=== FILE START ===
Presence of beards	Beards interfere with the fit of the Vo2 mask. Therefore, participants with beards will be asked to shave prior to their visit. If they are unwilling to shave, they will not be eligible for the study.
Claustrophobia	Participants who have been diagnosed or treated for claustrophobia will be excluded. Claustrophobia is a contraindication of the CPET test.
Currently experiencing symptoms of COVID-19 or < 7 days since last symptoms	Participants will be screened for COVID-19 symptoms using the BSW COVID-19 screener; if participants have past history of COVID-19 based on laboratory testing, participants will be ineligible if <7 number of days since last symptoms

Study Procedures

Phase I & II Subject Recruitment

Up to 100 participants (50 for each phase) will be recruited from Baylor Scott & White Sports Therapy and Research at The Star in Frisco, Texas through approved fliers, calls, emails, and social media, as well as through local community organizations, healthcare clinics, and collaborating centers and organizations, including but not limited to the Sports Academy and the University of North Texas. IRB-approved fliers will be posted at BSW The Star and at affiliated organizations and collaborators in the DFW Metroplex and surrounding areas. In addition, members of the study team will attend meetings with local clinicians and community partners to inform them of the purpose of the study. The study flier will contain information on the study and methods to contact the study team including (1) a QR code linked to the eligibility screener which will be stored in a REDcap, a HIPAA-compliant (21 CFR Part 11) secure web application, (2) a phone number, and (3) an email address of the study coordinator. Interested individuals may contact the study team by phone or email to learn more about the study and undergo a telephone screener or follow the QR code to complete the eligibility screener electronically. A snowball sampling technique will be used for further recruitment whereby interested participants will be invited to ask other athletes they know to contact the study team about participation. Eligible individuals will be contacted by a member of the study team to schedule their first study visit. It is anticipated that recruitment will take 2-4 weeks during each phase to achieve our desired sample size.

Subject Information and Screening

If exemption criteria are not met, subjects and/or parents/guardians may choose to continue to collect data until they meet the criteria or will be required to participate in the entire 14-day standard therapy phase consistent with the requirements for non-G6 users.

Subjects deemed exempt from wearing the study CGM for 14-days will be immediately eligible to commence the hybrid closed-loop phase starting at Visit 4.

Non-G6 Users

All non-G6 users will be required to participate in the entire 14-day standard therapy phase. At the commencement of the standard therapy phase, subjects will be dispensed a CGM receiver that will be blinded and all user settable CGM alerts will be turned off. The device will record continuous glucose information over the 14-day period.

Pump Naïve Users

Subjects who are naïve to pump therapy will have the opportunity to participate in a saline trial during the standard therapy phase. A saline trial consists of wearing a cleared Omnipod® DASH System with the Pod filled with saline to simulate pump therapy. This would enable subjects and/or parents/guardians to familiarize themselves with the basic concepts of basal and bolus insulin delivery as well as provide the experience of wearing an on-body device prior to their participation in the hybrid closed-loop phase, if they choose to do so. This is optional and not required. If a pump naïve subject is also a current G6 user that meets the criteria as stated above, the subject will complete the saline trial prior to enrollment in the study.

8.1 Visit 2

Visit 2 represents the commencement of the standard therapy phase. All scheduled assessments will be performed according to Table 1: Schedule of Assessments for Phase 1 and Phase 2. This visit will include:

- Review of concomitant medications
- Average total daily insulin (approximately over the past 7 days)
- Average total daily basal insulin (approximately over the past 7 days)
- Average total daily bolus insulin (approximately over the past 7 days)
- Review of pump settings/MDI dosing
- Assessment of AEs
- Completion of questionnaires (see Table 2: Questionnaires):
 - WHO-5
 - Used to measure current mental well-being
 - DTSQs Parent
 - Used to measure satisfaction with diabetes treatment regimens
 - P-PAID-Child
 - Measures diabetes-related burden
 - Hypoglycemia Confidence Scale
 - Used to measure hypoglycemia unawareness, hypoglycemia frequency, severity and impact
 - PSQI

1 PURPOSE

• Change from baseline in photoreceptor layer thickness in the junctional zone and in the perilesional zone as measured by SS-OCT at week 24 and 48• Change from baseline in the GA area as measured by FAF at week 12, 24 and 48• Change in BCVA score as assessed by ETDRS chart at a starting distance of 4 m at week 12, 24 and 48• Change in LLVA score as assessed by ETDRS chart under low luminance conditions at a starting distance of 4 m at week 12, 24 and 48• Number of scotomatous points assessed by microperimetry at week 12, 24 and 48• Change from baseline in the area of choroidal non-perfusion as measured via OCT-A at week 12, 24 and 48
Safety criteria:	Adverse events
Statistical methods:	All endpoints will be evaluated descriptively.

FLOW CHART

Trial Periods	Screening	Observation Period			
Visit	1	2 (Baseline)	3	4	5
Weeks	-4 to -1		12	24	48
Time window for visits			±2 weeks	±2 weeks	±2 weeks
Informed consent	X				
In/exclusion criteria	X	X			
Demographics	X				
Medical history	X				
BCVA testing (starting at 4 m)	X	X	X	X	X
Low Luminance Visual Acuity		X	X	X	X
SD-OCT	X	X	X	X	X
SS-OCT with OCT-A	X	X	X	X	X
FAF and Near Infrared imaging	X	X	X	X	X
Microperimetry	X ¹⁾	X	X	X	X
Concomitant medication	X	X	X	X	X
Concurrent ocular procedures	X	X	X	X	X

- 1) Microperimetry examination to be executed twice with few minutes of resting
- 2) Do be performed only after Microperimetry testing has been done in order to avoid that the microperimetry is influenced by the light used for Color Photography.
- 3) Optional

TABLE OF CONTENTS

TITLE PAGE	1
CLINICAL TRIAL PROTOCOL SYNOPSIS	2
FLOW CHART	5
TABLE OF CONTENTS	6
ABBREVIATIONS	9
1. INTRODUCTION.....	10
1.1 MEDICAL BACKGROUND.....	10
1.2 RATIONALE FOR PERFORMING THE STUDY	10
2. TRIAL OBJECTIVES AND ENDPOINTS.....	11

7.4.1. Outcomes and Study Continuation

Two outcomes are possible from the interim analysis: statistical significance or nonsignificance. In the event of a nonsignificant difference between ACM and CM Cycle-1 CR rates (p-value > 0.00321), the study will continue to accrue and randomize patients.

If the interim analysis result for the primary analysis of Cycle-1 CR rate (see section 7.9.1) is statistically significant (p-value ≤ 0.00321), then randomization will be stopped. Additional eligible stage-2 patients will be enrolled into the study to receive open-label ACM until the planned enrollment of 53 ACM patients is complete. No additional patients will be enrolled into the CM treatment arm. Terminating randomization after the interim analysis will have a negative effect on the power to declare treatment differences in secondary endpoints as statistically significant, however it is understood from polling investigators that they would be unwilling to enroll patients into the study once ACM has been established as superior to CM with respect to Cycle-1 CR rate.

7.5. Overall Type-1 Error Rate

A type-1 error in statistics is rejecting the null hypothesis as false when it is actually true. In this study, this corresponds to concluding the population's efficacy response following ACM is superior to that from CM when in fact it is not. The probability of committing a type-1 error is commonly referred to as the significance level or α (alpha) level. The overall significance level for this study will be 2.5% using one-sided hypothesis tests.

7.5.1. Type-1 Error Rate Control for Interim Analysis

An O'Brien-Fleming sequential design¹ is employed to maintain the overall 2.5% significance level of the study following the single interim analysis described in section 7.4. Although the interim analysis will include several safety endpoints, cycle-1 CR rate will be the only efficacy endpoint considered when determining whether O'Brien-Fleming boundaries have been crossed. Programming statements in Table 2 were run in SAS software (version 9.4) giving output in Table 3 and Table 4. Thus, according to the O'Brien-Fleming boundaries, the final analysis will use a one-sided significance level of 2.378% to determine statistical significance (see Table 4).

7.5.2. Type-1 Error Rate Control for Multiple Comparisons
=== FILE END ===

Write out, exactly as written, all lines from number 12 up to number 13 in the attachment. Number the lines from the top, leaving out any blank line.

Pump Naïve Users

Subjects who are naïve to pump therapy will have the opportunity to participate in a saline trial during the standard therapy phase. A saline trial consists of wearing a cleared Omnipod® DASH System with the Pod filled with saline to simulate pump therapy. This would enable subjects and/or parents/guardians to familiarize themselves with the basic concepts of basal and bolus insulin delivery as well as provide the experience of wearing an on-body device prior to their participation in the hybrid closed-loop phase, if they choose to do so. This is optional and not required. If a pump naïve subject is also a current G6 user that meets the criteria as stated above, the subject will complete the saline trial prior to enrollment in the study.